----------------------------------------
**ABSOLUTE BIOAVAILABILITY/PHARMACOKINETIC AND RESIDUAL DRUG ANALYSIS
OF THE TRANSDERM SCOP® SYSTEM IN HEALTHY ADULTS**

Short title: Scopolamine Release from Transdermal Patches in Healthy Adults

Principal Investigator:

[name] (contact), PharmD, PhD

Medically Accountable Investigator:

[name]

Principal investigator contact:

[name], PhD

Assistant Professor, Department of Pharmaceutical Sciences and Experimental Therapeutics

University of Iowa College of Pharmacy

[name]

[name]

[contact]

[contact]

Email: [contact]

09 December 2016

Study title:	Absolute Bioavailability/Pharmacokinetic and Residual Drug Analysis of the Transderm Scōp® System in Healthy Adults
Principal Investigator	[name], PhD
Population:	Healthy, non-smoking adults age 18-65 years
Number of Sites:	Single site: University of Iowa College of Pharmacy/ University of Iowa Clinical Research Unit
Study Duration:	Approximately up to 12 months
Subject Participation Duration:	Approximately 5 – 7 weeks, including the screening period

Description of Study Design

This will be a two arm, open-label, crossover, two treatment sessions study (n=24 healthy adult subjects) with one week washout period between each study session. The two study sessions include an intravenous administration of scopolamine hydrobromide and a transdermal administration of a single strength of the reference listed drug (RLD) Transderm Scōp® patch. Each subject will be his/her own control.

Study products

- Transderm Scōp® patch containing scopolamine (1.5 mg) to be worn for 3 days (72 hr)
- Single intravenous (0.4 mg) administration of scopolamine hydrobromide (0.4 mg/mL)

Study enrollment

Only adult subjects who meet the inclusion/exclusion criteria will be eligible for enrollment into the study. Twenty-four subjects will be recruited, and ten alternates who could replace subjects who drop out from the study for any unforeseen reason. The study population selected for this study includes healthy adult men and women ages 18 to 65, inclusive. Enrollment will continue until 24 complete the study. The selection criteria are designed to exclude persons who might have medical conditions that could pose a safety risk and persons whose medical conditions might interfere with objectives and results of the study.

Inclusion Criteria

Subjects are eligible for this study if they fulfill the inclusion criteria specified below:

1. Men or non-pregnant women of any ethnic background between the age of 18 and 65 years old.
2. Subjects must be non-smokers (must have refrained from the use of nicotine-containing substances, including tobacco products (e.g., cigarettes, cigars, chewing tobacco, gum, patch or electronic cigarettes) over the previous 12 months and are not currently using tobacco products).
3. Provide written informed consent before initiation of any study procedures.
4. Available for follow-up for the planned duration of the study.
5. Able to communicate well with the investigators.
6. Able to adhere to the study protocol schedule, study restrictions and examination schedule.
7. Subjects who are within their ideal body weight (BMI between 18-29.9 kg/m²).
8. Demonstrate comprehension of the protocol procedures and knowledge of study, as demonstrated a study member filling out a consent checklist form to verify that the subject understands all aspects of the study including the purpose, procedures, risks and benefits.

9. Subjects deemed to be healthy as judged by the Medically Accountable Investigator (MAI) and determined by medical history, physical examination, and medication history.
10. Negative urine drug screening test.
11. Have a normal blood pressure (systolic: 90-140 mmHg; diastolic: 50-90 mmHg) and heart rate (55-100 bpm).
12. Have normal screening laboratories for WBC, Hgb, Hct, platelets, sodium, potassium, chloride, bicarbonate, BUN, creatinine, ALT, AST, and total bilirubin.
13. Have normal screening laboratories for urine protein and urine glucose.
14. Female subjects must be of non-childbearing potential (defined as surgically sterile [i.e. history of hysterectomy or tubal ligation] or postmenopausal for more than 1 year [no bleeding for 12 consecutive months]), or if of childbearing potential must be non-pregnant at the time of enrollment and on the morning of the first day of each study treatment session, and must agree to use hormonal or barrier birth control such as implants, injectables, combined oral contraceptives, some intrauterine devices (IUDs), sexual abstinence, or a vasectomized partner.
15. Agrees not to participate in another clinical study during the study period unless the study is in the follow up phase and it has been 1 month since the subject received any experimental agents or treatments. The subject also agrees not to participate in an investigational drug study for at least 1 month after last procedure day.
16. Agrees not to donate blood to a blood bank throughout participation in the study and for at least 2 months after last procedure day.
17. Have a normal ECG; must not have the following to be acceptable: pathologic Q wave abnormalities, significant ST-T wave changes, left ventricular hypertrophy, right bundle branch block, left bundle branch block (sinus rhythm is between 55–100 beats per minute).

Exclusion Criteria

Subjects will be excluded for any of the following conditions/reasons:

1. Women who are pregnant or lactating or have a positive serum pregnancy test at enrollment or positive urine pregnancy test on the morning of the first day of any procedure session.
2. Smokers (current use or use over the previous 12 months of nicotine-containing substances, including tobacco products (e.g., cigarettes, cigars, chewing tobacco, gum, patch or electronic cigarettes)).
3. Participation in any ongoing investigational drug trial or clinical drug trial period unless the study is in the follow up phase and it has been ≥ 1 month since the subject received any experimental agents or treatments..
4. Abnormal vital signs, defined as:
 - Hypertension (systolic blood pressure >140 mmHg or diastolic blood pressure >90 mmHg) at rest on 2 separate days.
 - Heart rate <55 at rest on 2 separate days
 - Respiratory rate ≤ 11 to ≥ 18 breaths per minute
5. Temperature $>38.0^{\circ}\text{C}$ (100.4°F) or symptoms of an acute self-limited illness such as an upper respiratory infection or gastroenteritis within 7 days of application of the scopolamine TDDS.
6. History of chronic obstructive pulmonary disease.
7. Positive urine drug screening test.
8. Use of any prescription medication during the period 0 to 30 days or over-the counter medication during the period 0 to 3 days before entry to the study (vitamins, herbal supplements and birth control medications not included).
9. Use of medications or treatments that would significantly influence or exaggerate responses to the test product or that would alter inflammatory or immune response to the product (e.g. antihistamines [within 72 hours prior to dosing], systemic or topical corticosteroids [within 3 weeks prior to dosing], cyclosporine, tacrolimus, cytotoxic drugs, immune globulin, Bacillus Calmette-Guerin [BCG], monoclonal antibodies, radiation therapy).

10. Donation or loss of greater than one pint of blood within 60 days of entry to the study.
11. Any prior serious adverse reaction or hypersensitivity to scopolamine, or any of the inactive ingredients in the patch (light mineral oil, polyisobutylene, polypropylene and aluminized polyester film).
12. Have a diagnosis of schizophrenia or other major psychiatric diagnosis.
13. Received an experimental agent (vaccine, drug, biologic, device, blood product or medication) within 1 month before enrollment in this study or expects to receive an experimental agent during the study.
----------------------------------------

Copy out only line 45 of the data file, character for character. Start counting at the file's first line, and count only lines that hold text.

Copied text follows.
13. Have normal screening laboratories for urine protein and urine glucose.